Office 2010 Technical Preview: No 'Wow,' Just Solid Improvements

Now in Technical Preview, Office 2010 brings a number of welcome enhancements to Microsoft's productivity suite. But the Web and mobile versions of Office 2010 are not yet available.

By Preston Gralla
Mon, July 13, 2009

Computerworld — Microsoft Office 2010, as revealed by the just-released Technical Preview, brings a set of important if incremental improvements to the market-leading office suite. Among them: making the Ribbon the default interface for all Office applications, adding a host of new features to individual applications such as video editing in PowerPoint and improved mail handling in Outlook and introducing a number of Office-wide productivity enhancers, including photo editing tools and a much-improved paste operation.

Missing from the Technical Preview is what will be the most important change to Office in years -- a Web-based version for both enterprises and consumers. Also missing from the preview is access to Office for mobile phones and other mobile clients. Those features will be introduced in later versions of the software; the final version is expected to ship in the first half of 2010.

This review will concentrate on what is present in the Technical Preview, not what is expected to arrive in future releases.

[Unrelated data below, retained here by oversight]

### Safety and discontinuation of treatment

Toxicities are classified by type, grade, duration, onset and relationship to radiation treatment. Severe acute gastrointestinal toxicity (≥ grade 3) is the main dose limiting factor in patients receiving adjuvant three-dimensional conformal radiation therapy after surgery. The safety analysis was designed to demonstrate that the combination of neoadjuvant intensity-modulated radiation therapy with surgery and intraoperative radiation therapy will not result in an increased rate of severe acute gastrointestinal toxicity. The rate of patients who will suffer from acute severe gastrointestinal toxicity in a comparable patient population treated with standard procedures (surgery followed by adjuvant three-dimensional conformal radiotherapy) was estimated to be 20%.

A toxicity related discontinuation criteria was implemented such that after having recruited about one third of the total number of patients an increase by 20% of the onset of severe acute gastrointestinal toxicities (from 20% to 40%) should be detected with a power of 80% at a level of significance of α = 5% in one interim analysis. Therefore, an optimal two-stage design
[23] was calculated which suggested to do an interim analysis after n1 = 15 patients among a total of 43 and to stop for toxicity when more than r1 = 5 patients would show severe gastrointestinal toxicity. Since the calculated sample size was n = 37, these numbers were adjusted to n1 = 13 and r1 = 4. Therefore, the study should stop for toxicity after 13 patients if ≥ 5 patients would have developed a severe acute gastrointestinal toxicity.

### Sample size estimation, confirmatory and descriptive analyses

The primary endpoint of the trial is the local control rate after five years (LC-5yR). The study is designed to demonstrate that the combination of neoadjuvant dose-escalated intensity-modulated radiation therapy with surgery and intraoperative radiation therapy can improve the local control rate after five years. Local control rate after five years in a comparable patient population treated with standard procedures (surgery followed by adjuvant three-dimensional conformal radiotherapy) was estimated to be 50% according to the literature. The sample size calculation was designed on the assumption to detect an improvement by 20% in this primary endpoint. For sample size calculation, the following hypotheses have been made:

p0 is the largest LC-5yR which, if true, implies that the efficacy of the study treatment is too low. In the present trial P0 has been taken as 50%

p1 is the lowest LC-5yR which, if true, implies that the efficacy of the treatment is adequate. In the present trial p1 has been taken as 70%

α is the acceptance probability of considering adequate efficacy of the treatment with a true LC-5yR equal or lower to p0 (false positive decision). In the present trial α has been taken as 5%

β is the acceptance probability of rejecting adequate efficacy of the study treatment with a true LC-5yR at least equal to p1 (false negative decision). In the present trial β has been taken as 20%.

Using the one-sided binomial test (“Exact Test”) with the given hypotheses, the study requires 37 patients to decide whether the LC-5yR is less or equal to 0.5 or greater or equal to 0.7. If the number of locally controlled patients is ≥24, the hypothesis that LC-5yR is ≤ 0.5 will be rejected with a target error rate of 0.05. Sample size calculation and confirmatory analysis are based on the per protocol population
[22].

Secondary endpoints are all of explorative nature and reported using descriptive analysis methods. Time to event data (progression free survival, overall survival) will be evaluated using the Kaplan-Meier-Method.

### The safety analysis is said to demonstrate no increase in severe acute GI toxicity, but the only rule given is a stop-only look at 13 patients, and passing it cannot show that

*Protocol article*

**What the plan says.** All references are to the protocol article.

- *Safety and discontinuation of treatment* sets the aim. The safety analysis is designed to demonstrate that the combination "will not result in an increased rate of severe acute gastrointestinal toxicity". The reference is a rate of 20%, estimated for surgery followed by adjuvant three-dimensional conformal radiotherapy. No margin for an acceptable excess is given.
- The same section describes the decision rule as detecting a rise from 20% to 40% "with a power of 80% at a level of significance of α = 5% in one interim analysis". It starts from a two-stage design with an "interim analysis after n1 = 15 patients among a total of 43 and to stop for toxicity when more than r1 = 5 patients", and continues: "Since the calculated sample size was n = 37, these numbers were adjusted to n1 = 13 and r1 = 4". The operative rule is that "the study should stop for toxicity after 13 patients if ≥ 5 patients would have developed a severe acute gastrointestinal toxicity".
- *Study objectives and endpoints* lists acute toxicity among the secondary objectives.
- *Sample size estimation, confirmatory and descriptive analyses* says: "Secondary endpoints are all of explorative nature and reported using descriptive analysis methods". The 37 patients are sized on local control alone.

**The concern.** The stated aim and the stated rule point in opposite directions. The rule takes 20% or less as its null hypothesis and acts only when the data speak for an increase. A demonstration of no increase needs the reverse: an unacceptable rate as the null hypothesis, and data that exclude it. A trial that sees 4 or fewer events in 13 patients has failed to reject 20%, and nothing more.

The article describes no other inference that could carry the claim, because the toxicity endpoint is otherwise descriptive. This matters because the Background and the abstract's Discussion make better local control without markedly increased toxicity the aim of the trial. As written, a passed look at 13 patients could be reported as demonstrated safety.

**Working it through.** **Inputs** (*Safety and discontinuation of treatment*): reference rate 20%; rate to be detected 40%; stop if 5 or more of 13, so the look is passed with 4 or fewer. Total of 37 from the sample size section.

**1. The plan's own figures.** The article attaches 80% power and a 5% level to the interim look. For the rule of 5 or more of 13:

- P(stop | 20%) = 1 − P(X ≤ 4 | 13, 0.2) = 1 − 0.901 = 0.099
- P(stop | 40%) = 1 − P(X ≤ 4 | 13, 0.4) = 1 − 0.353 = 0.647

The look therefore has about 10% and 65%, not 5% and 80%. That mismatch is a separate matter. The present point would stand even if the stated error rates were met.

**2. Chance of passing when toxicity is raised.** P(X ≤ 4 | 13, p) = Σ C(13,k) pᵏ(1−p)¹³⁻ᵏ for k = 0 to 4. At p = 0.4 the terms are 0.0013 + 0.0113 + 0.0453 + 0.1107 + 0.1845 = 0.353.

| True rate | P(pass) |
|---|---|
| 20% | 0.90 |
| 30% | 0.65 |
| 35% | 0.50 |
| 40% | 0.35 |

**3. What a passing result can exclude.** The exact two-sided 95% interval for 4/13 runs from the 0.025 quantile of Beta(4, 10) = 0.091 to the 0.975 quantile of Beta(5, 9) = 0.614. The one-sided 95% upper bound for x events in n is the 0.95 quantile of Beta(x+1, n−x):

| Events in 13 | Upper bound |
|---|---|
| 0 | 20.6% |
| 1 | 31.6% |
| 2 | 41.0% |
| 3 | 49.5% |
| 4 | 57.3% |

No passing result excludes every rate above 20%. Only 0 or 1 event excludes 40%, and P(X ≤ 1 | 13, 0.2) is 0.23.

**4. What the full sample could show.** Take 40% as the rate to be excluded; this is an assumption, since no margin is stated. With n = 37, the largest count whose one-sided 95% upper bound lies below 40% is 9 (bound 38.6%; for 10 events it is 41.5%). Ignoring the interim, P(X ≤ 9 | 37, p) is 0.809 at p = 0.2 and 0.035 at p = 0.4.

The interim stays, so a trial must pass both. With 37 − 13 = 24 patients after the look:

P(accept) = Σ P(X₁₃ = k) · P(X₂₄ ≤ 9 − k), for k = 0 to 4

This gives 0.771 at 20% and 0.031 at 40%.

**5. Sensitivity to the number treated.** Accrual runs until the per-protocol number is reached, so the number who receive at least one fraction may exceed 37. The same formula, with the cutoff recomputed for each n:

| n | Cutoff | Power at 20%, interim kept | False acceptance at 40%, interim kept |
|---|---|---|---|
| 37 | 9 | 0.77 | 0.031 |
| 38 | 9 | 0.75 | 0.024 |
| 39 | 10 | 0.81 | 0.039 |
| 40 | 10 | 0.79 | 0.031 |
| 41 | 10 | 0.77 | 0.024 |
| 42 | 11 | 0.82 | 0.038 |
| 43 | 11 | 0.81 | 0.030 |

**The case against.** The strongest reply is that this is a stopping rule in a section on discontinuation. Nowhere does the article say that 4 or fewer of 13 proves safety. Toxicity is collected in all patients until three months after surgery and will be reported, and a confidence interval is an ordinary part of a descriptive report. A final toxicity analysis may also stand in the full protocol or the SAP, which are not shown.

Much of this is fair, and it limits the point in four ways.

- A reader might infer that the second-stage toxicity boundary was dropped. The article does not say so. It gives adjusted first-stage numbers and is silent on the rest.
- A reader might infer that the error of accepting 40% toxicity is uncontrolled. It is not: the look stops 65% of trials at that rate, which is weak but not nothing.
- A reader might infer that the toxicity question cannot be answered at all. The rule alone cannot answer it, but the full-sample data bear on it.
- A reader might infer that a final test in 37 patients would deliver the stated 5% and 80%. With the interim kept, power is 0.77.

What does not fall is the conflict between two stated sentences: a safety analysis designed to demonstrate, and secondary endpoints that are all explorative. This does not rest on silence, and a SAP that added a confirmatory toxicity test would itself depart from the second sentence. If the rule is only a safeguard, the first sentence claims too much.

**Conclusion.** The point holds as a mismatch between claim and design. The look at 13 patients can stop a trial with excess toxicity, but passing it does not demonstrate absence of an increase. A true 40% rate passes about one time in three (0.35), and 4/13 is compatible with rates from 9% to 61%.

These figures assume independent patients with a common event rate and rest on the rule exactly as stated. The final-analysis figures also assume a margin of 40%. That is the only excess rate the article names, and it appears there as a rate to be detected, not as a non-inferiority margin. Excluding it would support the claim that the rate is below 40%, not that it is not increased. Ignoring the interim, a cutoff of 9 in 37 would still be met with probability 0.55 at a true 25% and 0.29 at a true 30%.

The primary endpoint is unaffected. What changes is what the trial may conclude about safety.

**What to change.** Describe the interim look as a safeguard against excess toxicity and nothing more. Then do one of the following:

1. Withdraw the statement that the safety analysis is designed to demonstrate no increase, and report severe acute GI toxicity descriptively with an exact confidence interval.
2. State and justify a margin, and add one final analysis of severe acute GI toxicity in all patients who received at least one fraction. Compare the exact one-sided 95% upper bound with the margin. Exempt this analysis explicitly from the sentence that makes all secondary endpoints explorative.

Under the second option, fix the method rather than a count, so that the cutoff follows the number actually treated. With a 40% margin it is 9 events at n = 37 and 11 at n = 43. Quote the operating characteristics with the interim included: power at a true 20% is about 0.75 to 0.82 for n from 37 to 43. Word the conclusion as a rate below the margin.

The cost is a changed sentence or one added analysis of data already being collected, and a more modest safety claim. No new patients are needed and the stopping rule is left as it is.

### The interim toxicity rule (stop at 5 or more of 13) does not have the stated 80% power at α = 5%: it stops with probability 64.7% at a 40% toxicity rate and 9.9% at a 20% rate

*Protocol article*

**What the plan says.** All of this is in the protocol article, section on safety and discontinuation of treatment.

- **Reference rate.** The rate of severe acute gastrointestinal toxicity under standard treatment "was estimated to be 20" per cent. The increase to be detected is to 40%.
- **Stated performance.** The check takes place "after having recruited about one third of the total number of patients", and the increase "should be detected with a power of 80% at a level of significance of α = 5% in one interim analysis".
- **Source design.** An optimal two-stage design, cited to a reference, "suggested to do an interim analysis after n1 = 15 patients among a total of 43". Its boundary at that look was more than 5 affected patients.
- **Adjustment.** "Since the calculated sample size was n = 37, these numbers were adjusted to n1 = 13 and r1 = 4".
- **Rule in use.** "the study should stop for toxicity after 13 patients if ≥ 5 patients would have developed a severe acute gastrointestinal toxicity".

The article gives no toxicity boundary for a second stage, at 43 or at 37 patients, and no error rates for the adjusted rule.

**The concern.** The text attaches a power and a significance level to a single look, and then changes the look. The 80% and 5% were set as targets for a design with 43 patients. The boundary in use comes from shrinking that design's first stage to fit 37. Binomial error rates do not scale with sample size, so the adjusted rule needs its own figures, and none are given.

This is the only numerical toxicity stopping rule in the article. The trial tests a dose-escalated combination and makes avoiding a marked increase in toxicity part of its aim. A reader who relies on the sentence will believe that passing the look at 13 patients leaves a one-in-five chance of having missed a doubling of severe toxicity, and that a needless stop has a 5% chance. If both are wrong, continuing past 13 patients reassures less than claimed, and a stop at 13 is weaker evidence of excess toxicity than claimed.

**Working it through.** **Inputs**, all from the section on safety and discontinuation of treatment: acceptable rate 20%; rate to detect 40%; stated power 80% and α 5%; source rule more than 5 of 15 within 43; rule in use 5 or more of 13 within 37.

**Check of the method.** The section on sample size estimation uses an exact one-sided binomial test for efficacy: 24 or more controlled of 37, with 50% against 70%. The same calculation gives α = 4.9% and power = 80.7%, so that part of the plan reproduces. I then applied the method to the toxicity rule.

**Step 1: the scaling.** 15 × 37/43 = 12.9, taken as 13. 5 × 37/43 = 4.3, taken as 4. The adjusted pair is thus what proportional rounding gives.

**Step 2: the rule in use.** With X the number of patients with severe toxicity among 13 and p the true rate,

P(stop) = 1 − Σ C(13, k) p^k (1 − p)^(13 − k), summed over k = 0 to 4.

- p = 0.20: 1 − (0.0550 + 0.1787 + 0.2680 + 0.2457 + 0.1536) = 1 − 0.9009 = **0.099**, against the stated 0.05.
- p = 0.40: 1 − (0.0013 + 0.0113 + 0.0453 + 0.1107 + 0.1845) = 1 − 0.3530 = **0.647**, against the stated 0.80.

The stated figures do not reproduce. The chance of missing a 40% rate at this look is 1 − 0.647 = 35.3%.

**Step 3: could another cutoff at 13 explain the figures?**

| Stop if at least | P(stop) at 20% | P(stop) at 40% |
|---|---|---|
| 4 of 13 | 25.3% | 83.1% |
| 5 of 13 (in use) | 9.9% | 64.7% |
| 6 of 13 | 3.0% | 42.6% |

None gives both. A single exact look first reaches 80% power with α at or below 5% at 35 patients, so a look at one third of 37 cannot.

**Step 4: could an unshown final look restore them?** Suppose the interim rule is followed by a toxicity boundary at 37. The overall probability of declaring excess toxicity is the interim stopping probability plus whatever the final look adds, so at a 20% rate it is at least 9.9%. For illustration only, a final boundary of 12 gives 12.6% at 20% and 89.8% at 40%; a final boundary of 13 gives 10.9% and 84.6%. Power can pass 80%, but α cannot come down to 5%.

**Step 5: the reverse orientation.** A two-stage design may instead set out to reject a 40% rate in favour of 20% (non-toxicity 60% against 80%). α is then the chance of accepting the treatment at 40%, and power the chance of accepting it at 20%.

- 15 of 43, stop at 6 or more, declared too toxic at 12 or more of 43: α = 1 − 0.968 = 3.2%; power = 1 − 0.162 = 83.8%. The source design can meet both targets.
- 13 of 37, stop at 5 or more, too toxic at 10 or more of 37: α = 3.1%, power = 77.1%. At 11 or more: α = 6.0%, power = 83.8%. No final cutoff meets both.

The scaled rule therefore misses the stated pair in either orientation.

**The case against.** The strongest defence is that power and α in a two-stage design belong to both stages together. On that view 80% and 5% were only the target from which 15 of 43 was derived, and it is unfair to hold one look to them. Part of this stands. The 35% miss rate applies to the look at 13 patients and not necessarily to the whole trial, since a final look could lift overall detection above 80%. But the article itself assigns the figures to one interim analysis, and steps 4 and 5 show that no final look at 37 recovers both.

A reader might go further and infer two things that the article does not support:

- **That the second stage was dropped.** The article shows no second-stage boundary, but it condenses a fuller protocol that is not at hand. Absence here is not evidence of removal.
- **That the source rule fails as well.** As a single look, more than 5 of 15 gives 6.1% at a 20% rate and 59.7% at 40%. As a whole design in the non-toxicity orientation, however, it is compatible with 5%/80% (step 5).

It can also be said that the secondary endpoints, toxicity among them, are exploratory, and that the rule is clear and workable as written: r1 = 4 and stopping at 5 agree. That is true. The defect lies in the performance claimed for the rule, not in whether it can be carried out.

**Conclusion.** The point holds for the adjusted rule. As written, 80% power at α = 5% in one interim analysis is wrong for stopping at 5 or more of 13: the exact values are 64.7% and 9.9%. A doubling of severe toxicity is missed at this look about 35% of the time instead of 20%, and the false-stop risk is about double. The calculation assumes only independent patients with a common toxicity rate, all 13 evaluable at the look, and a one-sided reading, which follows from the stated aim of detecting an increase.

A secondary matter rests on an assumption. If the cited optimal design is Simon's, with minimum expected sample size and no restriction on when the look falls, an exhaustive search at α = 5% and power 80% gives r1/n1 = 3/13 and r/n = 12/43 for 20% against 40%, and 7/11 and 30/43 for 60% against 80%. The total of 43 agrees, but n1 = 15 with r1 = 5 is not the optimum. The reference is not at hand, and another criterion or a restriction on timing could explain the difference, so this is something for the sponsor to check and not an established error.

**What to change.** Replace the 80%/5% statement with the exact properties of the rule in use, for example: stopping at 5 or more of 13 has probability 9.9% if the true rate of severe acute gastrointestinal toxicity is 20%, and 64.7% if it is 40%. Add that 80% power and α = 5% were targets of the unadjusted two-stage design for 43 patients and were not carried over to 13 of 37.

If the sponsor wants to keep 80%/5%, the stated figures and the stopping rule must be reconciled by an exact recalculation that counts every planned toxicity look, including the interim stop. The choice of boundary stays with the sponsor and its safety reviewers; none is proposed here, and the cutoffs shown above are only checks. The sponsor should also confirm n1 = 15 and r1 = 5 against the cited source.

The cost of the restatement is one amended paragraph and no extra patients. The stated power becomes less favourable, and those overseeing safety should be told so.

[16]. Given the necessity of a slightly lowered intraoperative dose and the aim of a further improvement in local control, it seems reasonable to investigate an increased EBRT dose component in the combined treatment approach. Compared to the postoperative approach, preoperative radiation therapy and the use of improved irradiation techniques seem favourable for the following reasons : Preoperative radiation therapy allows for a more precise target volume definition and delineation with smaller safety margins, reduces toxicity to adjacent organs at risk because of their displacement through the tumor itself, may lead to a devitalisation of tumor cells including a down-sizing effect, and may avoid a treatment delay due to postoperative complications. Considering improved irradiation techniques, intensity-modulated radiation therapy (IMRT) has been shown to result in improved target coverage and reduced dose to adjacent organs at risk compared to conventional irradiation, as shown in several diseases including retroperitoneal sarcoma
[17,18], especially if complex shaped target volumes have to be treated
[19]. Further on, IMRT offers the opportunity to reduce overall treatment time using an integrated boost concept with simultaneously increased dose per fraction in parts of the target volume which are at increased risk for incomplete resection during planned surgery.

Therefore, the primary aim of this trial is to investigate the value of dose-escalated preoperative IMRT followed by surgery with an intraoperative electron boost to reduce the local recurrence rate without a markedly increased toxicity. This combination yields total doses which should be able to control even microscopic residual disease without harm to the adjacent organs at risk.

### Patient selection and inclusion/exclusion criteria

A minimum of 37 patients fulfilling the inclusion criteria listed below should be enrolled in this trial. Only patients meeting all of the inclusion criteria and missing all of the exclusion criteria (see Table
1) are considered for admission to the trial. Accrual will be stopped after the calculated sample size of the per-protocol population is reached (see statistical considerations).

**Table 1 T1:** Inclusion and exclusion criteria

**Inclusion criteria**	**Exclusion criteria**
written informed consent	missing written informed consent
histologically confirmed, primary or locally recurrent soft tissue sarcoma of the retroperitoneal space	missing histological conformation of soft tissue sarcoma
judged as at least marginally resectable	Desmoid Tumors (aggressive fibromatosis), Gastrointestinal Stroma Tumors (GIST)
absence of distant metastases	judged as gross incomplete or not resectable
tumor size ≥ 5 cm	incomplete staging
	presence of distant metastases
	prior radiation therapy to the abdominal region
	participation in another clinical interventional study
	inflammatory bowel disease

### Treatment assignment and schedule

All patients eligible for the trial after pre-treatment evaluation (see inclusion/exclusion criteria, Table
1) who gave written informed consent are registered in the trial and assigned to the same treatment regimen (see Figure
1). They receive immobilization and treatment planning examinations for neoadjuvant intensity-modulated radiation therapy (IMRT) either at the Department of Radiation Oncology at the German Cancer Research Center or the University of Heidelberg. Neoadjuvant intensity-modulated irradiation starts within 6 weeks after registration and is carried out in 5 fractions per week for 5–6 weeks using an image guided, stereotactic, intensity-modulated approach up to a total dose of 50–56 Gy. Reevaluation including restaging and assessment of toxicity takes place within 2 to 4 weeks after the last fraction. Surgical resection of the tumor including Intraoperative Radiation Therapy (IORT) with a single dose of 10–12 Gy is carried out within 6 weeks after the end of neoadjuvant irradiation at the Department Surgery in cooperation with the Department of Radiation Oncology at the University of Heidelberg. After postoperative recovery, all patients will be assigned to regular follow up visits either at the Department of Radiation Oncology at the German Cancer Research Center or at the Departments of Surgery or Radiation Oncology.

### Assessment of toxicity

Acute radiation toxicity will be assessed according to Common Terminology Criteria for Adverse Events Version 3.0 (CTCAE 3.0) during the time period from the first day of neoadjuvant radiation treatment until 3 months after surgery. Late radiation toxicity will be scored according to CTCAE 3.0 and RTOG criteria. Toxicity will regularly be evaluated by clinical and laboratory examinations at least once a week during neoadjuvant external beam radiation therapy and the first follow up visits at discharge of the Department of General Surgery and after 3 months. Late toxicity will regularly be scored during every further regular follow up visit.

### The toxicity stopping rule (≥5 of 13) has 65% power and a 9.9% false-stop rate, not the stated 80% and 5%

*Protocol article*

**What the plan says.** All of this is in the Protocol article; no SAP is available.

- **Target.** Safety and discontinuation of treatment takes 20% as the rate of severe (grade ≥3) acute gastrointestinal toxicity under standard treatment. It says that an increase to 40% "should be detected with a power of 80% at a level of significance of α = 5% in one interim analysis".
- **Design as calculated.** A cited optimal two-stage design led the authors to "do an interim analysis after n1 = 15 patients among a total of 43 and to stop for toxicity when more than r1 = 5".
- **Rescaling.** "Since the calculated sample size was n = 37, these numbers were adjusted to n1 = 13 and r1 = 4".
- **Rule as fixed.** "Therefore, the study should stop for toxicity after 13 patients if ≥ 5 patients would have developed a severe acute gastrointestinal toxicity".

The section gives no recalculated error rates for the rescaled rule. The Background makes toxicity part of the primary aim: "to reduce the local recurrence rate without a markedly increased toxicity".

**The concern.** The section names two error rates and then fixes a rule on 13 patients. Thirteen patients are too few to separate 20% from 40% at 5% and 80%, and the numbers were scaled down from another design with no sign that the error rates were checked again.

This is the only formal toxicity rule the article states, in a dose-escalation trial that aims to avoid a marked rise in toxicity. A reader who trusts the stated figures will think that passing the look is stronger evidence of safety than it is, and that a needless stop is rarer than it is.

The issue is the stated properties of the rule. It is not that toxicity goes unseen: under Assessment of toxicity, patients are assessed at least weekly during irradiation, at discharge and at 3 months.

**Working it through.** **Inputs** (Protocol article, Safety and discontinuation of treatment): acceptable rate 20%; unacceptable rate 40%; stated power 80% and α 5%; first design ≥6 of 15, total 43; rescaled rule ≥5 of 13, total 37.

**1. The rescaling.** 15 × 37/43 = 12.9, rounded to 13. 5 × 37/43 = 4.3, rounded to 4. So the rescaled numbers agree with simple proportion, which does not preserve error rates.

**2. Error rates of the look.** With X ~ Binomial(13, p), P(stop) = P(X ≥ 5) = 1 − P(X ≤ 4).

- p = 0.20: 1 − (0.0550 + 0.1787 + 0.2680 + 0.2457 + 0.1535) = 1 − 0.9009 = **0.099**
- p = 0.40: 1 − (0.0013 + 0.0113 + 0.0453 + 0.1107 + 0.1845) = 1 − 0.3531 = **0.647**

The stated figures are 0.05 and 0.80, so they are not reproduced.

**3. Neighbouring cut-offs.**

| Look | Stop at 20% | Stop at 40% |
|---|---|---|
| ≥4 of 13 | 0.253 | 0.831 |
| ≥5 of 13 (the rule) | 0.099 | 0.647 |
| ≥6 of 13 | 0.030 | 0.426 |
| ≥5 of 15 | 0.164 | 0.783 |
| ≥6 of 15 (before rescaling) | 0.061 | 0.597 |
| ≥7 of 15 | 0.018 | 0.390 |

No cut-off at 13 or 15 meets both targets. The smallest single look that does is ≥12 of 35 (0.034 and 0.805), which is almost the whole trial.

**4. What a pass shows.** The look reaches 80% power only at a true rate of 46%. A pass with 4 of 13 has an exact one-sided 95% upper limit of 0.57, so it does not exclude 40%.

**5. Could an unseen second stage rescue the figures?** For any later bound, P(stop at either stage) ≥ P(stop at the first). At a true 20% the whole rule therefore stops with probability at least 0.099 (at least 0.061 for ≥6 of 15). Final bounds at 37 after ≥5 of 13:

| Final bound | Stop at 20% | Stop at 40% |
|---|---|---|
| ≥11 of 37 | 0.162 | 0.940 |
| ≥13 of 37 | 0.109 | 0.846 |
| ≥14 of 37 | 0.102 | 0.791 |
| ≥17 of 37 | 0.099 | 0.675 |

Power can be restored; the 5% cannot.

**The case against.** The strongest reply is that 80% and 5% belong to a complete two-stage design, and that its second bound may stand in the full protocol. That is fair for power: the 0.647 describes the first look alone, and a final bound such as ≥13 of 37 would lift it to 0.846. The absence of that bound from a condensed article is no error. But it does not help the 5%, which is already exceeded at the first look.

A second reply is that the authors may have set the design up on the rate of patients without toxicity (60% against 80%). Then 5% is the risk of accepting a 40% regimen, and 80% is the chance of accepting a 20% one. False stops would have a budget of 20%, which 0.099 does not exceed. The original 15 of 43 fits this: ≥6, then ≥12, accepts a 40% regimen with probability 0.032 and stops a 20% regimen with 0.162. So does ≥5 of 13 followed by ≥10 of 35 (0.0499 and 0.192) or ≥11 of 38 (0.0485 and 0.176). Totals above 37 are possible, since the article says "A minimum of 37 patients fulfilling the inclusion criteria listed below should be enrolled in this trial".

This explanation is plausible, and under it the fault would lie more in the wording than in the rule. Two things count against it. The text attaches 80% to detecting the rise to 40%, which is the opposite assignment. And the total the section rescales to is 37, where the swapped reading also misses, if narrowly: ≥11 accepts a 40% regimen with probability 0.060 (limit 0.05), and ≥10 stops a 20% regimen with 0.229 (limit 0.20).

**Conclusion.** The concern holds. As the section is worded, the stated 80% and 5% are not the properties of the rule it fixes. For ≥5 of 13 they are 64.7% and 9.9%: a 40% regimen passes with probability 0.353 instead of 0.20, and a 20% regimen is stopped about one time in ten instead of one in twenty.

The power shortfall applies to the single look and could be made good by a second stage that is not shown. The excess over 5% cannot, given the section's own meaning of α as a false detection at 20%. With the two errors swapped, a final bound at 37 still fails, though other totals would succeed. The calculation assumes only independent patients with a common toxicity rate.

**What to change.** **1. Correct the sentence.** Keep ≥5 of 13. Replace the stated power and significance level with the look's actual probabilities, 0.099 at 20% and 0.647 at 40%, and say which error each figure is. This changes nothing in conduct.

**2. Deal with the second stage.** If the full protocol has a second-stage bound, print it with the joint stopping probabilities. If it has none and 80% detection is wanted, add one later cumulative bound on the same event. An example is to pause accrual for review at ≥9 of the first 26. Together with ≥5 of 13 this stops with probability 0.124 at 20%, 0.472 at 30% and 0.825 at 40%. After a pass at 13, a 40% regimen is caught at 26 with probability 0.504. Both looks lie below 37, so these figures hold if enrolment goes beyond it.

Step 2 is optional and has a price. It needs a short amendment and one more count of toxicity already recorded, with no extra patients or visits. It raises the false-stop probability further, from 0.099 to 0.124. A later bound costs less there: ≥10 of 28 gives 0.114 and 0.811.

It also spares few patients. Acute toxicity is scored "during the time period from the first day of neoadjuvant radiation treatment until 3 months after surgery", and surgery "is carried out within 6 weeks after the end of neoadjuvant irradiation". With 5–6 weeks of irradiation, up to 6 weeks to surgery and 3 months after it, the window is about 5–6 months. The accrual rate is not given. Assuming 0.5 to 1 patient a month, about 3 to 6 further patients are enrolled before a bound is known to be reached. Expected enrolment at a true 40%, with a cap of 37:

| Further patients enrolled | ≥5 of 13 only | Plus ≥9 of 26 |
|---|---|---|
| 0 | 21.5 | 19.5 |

Global changes

Office 2007 introduced the Ribbon, a major change to Office's interface that replaced the old menus and submenus with a graphical system that groups buttons for common tasks together in tabs. But Microsoft didn't go whole hog with it back then; Outlook, among other applications, was not given the full Ribbon treatment.

The Ribbon takes center stage

In this version of Office, all applications now share the common Ribbon interface, including Outlook, OneNote and all other Office applications, and SharePoint. Love it or hate it, the Ribbon is here to stay.

In addition, the Ribbon has been tweaked. The Office button in the upper-left corner of the screen has been redesigned; it's now a small, unobtrusive rectangle rather than a large circle. Microsoft says that many people thought the circle was a branding icon, rather than a functional button that can be clicked on. The button has also been moved down slightly from its previous location at the very top of the screen.

Backstage View

When you click the Office button, it brings up what Microsoft calls Backstage View. Backstage is essentially one-stop shopping for information about documents and common tasks you can perform, such as saving and printing files. It builds on, but goes well beyond, a similar feature in Office 2007. Choosing Print from the menu on the left, for example, lets you preview your document before printing; you can also choose printer settings such as whether to print one-sided or collated, what margins to use, and so on.

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